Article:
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What is Microsoft Exchange?

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What is Microsoft Exchange?

Businesswoman sending email by using digital tablet

The Importance of Easy to Use Email

Whether you are a business employee or a business owner you probably utilize email often in your day to day operations. If you’ve ever had to deal with handling how emails are stored or sent, you’ve probably also heard of various types of mail server software, including Microsoft Exchange.

Having made great waves in the hosted exchange world, Microsoft Exchange has become a premier service for businesses everywhere. For many though, there are still questions as to what it does, and what services it provides.

Listed here are some of the features of Microsoft Exchange, and how it can assist in making your day to day office operations easier.

What is Microsoft Exchange?

Microsoft Exchange is an email and calendaring server solution developed by Microsoft, designed to streamline and simplify administration and communication. Rather than the typical client/server protocol of POP3, where the system is designed to delete mail on the server side whenever it’s downloaded by a user, Microsoft Exchange email is designed to centralize communications and keep them stored and backed up on a database running the Windows Server operating system.

Utilizing Microsoft Outlook to send and receive emails, Exchange servers offer a solution to businesses wanting to take advantage of all the things both services have to offer as well as the myriad of other services offered.

What are Microsoft Exchange’s Main Features?

We’ve established what Microsoft Exchange is, now let’s take a look at what it does. Outside of email hosting, Exchange has a variety of features that users can take advantage of, including:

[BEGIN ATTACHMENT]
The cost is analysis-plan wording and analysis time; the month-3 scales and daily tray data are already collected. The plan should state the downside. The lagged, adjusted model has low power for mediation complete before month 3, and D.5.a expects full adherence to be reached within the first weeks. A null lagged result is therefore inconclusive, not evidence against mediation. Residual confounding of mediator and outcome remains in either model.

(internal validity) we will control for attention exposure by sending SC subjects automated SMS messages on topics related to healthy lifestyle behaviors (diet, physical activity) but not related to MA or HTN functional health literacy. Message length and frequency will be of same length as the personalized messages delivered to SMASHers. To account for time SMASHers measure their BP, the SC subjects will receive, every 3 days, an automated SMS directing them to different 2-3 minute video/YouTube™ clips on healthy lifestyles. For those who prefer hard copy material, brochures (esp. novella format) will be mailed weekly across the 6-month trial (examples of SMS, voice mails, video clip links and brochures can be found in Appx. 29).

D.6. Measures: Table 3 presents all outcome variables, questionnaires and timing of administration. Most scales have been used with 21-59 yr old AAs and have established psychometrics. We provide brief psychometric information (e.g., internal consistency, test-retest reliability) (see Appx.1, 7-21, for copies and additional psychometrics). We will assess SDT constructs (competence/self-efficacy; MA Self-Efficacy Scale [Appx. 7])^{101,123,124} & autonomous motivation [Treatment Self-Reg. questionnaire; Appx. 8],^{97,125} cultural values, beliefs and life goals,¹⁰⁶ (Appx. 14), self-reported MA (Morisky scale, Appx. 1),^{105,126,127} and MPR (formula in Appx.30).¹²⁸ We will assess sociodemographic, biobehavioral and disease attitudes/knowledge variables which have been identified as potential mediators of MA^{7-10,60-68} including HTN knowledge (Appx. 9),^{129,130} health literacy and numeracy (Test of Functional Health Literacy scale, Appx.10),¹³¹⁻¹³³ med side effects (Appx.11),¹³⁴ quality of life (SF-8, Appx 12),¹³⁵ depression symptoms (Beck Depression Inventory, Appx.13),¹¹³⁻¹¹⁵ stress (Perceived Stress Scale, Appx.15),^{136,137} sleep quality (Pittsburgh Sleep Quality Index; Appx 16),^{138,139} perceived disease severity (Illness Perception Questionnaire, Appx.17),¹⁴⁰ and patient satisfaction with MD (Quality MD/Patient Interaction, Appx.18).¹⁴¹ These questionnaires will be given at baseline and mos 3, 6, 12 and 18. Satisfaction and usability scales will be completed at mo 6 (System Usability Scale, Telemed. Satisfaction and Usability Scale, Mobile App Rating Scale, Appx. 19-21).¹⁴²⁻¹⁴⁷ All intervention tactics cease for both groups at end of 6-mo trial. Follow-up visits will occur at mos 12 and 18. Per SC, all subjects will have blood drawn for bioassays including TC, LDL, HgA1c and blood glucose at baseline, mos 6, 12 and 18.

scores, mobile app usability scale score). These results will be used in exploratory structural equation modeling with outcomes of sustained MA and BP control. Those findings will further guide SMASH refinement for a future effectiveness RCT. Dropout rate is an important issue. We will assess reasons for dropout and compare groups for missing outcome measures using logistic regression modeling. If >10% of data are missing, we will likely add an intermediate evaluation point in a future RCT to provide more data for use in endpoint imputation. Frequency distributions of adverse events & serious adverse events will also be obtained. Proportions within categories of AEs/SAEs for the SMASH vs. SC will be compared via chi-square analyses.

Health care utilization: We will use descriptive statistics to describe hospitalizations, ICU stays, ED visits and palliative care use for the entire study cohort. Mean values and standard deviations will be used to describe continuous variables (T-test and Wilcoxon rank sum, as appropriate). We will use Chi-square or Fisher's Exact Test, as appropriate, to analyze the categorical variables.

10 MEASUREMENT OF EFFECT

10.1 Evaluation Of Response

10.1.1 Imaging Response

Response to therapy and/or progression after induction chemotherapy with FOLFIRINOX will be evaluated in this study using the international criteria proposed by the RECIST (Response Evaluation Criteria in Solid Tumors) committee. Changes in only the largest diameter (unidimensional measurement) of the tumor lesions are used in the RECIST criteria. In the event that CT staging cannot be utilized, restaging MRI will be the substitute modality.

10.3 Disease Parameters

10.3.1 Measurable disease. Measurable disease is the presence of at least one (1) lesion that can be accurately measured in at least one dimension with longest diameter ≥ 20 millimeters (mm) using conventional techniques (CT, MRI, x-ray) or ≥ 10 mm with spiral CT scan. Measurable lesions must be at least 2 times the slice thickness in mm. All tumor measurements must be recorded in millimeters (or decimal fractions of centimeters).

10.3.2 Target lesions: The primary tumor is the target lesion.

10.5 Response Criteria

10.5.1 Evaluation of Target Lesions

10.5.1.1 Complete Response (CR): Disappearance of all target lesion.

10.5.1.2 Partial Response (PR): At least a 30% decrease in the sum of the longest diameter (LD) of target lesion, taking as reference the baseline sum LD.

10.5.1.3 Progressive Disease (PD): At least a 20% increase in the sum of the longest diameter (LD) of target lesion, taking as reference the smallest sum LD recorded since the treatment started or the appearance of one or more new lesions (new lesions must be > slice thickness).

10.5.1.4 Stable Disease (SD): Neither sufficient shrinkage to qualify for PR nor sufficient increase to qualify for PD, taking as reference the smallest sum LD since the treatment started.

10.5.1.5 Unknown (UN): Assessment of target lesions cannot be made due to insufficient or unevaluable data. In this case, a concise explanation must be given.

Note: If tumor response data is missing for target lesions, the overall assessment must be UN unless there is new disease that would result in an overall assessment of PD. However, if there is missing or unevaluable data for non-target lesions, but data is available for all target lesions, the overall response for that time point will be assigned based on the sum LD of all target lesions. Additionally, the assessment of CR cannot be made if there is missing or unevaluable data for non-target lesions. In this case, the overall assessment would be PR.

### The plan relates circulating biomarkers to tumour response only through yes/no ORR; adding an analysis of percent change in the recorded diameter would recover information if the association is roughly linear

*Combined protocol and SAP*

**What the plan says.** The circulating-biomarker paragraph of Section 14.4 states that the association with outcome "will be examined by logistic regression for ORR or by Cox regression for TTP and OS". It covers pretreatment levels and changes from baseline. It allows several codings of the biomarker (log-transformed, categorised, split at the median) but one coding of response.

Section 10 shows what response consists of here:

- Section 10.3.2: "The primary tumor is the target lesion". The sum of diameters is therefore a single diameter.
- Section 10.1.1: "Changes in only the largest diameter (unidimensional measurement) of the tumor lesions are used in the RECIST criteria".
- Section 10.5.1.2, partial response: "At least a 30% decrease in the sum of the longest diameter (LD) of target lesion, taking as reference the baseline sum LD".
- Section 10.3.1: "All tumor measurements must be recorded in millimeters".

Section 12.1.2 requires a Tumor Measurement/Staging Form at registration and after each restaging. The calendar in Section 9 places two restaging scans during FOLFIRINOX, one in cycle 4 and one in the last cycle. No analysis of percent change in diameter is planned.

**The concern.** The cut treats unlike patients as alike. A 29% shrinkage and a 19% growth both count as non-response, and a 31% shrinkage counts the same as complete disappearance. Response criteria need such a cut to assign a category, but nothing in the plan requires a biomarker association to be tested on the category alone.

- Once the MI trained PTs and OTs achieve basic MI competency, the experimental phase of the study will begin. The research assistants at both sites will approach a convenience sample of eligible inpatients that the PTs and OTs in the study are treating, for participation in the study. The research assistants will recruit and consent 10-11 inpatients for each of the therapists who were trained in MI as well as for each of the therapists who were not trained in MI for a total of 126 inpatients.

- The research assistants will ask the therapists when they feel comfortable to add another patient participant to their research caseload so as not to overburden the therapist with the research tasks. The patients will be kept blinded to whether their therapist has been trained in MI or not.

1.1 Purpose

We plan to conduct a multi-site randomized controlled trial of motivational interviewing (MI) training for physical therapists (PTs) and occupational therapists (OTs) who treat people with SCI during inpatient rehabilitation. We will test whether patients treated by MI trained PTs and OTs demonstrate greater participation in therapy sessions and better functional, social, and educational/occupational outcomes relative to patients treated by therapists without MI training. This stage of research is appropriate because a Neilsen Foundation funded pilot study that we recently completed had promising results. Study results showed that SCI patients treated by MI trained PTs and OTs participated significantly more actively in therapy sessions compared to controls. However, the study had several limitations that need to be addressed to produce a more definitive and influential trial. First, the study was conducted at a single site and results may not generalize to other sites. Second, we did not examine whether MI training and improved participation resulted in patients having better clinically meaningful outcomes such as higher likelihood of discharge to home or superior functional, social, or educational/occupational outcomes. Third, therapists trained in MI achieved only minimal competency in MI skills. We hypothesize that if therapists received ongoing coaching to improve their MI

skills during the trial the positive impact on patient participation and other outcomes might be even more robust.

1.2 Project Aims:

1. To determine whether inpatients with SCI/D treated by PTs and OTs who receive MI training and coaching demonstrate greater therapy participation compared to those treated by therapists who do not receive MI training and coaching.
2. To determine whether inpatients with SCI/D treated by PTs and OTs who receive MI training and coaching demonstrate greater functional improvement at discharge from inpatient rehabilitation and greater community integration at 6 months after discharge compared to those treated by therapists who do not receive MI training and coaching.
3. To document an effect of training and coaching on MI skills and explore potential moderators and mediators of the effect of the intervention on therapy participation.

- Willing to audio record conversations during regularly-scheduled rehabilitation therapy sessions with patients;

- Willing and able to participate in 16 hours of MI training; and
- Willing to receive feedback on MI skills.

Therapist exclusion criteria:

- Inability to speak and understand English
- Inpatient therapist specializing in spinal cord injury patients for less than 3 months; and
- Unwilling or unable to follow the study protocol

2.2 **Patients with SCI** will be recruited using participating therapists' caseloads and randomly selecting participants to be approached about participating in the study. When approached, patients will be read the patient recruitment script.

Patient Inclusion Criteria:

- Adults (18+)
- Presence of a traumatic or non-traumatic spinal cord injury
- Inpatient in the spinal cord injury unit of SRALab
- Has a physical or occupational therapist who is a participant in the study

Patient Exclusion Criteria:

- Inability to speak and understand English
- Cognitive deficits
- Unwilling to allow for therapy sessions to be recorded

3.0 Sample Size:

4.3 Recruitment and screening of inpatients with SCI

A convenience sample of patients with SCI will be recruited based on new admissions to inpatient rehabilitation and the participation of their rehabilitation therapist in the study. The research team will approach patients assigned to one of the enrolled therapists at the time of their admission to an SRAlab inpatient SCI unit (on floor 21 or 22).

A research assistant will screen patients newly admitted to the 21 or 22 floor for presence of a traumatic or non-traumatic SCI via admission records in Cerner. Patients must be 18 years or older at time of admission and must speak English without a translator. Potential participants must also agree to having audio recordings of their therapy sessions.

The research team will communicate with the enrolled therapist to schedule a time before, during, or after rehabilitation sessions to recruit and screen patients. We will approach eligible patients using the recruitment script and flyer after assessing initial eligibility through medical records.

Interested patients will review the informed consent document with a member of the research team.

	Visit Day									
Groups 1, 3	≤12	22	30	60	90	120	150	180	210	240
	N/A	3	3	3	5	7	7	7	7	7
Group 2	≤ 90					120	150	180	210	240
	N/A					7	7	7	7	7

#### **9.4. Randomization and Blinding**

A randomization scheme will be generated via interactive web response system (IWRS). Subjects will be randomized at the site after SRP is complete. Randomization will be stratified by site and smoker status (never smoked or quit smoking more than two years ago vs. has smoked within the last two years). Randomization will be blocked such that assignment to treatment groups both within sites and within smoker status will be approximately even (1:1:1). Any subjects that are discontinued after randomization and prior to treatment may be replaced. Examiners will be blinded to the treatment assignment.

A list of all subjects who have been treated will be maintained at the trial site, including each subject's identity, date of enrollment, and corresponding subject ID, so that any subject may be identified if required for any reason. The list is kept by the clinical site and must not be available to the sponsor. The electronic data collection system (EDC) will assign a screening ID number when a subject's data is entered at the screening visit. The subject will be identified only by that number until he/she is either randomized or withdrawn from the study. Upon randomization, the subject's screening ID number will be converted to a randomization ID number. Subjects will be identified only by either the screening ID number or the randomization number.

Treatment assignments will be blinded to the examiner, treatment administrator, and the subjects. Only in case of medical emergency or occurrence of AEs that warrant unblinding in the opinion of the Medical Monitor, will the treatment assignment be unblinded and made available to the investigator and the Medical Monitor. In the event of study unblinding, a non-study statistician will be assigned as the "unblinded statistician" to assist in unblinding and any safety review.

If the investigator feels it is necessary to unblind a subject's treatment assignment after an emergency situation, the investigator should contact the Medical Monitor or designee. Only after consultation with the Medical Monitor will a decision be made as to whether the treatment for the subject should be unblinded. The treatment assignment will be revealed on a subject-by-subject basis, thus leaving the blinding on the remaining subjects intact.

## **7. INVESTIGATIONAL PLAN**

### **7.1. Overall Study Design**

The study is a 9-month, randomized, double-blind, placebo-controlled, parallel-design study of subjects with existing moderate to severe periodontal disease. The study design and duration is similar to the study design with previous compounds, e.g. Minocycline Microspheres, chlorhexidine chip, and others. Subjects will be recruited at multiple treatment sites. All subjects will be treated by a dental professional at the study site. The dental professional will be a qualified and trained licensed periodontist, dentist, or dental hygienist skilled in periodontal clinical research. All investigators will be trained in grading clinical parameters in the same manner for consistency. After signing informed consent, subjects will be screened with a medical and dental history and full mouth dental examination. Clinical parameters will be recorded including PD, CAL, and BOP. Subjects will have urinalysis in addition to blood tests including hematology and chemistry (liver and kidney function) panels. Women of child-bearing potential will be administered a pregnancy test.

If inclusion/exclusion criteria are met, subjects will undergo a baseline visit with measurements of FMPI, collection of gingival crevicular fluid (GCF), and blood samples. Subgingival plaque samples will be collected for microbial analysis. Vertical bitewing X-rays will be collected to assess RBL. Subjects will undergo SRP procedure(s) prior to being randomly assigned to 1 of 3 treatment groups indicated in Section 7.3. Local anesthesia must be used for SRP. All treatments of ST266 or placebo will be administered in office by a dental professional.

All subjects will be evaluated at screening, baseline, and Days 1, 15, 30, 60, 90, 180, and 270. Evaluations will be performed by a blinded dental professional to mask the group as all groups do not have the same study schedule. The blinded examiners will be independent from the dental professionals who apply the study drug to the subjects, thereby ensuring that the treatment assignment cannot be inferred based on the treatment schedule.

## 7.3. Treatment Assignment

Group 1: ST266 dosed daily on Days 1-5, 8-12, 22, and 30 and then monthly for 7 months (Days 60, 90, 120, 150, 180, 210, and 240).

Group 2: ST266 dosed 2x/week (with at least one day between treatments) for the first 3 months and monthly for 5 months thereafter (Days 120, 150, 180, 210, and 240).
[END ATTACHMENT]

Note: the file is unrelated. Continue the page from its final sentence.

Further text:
• A calendar with collaborative features to allow for staff members to share information on meetings, events, and other details to promote better organization and productivity.
  • Simple ease of use features like the ability to setup out-of-office replies to keep people informed of availability.
  • Archived mailboxes that can be accessed from desktop PC work stations, or on remotely from a variety of mobile devices.
  • Contact management that provides an organization-wide address book, as well as personal contact storage to make messaging easy.
  • Collaborative task management that allows for the delegation of tasks to other users when needed.
  • Configurable for POP3 and IMAP4 protocols, as well as its own proprietary MAPI protocol.
  • Integration with file sharing, sticky notes, and other Microsoft services.

A Microsoft Exchange server will keep track of all of these features on a database rather than on individual workstations. This is done through use of Microsoft Outlook, and its web-based counterpart Outlook Web Access which allows access via a Microsoft exchange server login for remote usage from multiple types of devices.

Is Microsoft Exchange Just for Businesses?

Not entirely. While it is most common to encounter Exchange in a business setting as a result of its primary design, it is also the technology that powers and deploys cloud-based services offered by Microsoft. This includes many school emails, and the free version of Outlook available on Outlook.com for email management.

However, Exchange is geared primarily towards the use of business for its functionality, and that is where many of its features really shine.